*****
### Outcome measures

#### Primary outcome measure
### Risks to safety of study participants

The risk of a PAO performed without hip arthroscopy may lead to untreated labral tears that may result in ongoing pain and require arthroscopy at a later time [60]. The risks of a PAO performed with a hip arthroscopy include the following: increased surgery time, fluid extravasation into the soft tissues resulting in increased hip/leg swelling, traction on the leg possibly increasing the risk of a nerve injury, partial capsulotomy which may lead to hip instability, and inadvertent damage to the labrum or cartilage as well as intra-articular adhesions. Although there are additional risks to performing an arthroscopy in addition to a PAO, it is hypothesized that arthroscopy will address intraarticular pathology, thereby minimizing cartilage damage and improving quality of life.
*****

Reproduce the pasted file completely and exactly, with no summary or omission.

### Outcome measures

#### Primary outcome measure
### Risks to safety of study participants

The risk of a PAO performed without hip arthroscopy may lead to untreated labral tears that may result in ongoing pain and require arthroscopy at a later time [60]. The risks of a PAO performed with a hip arthroscopy include the following: increased surgery time, fluid extravasation into the soft tissues resulting in increased hip/leg swelling, traction on the leg possibly increasing the risk of a nerve injury, partial capsulotomy which may lead to hip instability, and inadvertent damage to the labrum or cartilage as well as intra-articular adhesions. Although there are additional risks to performing an arthroscopy in addition to a PAO, it is hypothesized that arthroscopy will address intraarticular pathology, thereby minimizing cartilage damage and improving quality of life.